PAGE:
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How to Spend Less Money on Matching Family Holiday Pajamas

I Discovered a Clever Hack to Wear Matching Family Holiday Pajamas Every Year Without Overspending

As far as holiday pajamas go, the longest-standing tradition goes as follows: all the children (and often, all the adults, too) unwrap a present on Christmas Eve night only to discover that it's a set of PJs that match everyone else's — often red and black buffalo check flannels or long johns with a reindeer print all over them. Whatever the style, everyone then changes into them, goes to sleep, and wakes up the next morning looking festive as they carry on opening gifts and celebrating the day.

It's a lovely idea in theory. But in practice? I call bullsh—, er, bah humbug.

It's a lovely idea in theory. But in practice? I call bullsh—, er, bah humbug.
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See, I love any excuse to create fun family traditions, and the idea of getting my family to dress up is no exception. If I wanted to make this an annual tradition for my immediate family, it would require new pajamas for two adults, two kids, and our dog every single year. It took just three taps on my calculator to verify that this tradition is egregiously overpriced: I could expect to pay roughly $300 ($296, to be exact, if I were to shop at Hanna Andersson, a leading seller of family PJs) for less than 24 hours of wear, most of which would be spent unconscious.

Still, I was determined to find a way for this long-standing tradition to work. Considering that such an expense was not possible for our family's finances, particularly around the ever-expensive holiday season, I got creative. Along with one very thrifty hack, here's what I did to make sure my family could partake (some against their will) in the matching-holiday-pajamas fun without blowing out our budget every year.

1. Pick one pajama style and stick with it.

Sure, it'd be nice to look back at photos and see the family in different pajamas every year — like a set of Star Wars-themed ones and then elf-like ones followed by the ever-popular gnome ones. Switching things up is refreshing, but not nearly as refreshing as all the money you'll save sticking to one style! If you wear the same pattern year after year, you will only need to buy new sets for those kiddos who've grown out of the previous year's duds.

I've been doing this for several years now, and it's been a blessing. For instance, two years ago, I just needed to get the next size up for my toddler and a new outfit for my baby. This year, only my now-potty-trained youngest needed a new pair, as she'd graduated from the baby zip-up onesie to the two-piece set. Meanwhile, my husband, dog, and I are still wearing the same festive PJs I bought years ago. And considering I have no interest in hoarding dozens of holiday pajamas in my already-cramped closet, it's a win in saving space.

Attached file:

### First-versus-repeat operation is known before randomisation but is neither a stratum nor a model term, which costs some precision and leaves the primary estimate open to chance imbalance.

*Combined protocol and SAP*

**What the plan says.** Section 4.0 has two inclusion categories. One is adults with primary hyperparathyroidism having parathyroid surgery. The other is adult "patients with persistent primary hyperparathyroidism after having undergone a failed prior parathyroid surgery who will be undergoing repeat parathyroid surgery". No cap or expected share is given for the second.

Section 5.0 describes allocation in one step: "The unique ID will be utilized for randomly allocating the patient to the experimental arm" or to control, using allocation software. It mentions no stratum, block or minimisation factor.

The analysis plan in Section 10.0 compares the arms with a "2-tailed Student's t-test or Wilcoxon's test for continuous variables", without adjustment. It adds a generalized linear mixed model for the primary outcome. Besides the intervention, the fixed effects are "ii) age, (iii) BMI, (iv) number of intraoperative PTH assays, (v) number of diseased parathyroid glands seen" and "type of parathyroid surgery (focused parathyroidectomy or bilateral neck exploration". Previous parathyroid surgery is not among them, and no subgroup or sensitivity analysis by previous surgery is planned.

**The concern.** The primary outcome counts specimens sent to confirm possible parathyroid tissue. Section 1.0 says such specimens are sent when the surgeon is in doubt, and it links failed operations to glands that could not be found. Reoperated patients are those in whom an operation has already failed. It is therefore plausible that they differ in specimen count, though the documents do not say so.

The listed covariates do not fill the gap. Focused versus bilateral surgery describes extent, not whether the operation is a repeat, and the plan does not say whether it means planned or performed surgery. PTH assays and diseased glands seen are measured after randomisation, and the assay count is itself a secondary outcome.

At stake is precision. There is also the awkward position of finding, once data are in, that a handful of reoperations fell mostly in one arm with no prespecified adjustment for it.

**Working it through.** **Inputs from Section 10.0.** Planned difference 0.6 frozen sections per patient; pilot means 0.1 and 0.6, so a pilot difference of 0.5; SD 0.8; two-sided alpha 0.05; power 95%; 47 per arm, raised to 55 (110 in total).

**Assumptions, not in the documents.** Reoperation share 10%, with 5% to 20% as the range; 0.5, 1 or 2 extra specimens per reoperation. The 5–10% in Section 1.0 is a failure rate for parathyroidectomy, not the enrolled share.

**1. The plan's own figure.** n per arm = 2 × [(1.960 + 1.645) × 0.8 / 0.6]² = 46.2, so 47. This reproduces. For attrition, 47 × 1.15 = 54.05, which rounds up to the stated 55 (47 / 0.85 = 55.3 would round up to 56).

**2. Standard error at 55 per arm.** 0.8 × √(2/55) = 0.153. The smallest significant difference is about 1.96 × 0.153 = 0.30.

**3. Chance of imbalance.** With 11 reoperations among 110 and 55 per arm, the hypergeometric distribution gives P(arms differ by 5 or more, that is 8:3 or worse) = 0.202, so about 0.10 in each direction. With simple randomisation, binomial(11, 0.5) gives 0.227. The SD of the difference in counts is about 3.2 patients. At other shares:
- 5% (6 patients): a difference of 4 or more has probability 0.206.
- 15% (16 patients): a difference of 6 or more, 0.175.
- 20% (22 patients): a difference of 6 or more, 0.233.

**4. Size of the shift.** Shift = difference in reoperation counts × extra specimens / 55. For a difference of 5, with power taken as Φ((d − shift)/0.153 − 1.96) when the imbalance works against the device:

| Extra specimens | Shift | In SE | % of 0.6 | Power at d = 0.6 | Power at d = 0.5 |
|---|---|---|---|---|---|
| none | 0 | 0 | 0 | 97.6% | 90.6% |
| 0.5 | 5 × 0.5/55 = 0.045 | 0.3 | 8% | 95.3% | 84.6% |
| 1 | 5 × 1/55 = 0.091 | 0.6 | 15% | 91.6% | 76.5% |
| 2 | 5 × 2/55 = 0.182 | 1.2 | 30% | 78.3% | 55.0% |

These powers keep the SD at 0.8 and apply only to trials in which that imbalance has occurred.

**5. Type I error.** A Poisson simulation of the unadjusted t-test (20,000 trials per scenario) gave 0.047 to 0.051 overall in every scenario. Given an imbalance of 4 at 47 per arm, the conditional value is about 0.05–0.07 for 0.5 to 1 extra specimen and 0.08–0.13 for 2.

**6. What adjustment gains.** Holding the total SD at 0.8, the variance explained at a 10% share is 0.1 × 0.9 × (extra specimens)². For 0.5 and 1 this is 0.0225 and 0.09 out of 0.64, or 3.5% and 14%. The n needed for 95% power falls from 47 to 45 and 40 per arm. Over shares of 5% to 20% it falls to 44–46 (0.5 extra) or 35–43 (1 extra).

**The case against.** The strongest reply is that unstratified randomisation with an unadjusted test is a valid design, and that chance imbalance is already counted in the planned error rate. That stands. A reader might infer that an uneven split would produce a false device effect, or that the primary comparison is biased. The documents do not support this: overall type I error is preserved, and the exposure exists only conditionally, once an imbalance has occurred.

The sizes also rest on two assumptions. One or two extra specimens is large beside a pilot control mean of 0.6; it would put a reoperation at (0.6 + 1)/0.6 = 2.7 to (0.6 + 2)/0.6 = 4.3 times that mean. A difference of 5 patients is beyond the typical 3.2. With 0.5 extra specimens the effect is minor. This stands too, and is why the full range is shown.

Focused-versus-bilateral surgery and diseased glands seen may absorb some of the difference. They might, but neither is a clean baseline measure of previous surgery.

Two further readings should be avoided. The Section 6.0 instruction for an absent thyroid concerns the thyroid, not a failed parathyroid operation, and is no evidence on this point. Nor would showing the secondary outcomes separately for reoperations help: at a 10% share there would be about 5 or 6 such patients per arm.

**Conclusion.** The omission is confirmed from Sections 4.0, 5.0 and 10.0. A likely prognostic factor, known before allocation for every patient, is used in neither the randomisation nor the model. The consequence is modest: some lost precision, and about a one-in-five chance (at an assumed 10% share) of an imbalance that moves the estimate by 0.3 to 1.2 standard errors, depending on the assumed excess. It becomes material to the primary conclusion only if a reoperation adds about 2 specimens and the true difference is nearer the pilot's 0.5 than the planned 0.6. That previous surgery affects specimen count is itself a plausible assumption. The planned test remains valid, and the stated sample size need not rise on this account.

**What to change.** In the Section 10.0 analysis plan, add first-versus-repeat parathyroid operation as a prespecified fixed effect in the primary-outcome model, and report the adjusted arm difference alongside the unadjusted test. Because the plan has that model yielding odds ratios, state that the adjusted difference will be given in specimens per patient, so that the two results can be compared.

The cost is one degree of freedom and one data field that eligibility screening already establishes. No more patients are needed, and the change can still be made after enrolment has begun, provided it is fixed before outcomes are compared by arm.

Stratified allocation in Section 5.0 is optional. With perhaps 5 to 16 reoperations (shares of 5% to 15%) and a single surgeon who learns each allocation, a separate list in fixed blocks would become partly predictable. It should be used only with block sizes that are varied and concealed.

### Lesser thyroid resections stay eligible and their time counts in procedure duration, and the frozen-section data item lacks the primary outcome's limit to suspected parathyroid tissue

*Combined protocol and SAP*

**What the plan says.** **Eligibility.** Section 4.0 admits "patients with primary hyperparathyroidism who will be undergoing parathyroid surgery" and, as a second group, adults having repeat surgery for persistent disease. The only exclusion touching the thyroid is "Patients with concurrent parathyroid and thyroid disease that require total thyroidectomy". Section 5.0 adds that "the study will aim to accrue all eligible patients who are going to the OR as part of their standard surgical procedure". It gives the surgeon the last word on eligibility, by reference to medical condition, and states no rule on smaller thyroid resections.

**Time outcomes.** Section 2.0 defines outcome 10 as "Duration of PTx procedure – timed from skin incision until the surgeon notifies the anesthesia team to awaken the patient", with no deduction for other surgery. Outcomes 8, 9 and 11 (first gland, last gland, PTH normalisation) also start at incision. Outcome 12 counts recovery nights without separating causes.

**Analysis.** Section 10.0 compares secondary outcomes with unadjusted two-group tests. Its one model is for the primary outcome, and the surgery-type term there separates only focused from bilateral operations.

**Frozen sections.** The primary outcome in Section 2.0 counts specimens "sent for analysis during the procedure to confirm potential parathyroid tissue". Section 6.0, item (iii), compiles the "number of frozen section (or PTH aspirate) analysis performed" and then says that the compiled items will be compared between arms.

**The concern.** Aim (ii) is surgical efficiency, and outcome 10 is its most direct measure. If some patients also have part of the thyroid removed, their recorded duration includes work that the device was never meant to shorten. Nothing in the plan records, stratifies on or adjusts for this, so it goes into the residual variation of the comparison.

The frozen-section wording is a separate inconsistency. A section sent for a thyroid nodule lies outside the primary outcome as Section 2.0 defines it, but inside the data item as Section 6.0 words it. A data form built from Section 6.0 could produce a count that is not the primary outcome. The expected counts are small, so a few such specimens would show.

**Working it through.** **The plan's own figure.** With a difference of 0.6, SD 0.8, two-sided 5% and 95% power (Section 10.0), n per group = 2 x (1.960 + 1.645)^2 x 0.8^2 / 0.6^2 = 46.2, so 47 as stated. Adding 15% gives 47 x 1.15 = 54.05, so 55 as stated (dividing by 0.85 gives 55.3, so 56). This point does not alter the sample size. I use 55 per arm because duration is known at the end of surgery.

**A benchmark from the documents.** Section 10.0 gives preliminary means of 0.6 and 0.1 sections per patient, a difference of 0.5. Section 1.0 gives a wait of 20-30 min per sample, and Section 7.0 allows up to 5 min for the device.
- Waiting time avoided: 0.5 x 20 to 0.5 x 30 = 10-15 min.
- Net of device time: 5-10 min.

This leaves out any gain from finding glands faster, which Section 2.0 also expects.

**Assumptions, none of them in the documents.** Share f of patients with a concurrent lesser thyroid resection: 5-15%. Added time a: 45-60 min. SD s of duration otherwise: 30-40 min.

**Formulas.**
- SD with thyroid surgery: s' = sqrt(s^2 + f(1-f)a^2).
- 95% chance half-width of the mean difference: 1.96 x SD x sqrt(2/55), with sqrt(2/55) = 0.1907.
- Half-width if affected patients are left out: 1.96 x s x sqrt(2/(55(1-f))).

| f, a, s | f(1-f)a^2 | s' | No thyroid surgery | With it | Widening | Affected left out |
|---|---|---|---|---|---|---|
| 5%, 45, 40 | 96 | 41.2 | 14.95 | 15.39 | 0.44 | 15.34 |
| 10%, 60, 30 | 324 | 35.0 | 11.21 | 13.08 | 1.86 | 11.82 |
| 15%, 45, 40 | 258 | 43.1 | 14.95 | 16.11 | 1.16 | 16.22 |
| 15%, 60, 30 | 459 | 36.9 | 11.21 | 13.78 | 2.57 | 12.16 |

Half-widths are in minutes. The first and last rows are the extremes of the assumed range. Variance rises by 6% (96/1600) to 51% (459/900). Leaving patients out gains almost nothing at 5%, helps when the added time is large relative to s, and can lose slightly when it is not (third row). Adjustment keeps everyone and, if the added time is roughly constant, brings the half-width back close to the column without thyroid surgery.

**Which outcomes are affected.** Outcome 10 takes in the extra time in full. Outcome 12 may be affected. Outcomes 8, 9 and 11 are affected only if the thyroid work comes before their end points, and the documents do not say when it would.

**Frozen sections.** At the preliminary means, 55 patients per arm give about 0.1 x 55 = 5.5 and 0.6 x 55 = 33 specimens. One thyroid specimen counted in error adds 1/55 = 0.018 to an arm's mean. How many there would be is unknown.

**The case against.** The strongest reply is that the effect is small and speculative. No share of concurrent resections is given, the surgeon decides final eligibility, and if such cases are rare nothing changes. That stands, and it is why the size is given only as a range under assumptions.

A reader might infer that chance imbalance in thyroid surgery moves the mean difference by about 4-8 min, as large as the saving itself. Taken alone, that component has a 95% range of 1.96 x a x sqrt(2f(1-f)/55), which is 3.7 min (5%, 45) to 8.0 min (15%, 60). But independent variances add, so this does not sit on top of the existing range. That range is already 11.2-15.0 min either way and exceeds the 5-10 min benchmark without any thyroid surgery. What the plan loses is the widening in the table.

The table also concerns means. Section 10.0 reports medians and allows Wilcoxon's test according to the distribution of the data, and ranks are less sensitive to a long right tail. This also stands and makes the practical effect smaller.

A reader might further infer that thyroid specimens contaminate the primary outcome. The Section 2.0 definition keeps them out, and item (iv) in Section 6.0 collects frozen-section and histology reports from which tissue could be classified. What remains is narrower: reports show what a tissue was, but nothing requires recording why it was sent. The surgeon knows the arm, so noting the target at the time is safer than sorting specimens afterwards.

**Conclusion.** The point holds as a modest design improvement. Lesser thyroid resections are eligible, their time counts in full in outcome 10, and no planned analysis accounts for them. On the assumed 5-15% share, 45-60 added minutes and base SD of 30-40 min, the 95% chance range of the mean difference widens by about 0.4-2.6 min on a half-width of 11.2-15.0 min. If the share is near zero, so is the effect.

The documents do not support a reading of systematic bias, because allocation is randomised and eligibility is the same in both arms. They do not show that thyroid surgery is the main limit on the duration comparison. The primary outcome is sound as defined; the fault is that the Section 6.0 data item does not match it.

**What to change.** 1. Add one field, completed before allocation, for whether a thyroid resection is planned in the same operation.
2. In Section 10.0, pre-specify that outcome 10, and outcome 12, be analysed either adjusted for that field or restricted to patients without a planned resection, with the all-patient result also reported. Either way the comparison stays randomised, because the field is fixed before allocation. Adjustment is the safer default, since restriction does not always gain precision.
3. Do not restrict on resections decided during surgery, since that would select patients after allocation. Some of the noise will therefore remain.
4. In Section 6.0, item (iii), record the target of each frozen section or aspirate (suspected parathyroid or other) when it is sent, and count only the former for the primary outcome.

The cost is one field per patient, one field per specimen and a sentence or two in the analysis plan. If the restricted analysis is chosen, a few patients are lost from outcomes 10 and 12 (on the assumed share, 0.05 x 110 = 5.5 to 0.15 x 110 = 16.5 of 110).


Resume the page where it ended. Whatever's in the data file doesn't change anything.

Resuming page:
2. Make an initial investment that will last.

The only hitch to sticking with the same print is that you need to be sure you will be able to find it as the years pass. After comparing prices, I was very close to ordering a set of pajamas from a seller on Amazon, but then I worried that come next year, the Rudolph jammies would no longer be available. Turns out, they weren't. I held on to the link and when I clicked it the following November, it was a "this item is no longer available" dead end.

I could have gone with Target, which has a better likelihood of carry-over, but because even the big-box retailer was a bit new to the matching-pajamas trend, I wanted to go with a zero-risk approach. Thus, I opted to buy ours from Hanna Andersson. Yes, it's pricier than most other shops, particularly for the adult sizes, but with a 30-year track record and an immense inventory of PJ styles that are available year-round, it felt like the safe bet.

I suggest sticking to a very classic print, like red and white stripes. That way, even if your original source no longer carries them, you'll have an easier time finding a replacement that still matches the rest.

No matter where you buy yours from, if you are including adults in the mix, the first year will have the biggest upfront cost. I spent $177 that first year, but because I never have to worry about buying new pajamas for more than half of my family, the most I've spent in a year since is $50, but more often it's just $26.

3. Watch for sales.

The reason I spent $177 and not $296? Sales! That first year, I waited until Cyber Monday and pounced on Hanna Andersson's 40-percent-off discount. Even right now, most PJs on its site are marked down by 30 percent. It's honestly hard to pay full price during the holidays, so be sure you time it right to take advantage of the savings.

4. Don't wait until Christmas Eve to unveil them.

Perhaps the most egregious aspect of the time-honored pajama tradition of receiving them on Christmas Eve? The horrifically high cost per wear. Families who do it this way are basically guaranteed to wear those pajamas just once. Who really wants to put on Santa PJs when all the holiday decorations have come down and Valentine's Day cards are for sale?

To really make this investment worth your while, keep the PJs in the rotation all December long. Depending on when I'm able to catch the best deal, I try to get them on my kiddos as soon as humanly possible. We wear them to bed several nights a week, and we even put them on when trimming the tree, when baking Christmas cookies, when reading How the Grinch Stole Christmas! for the 27th time . . . they make all our holiday photos a bit more festive. And it's a heck of a lot more financially savvy. For a parent, isn't that the best Christmas gift of all?

Image Source: Target
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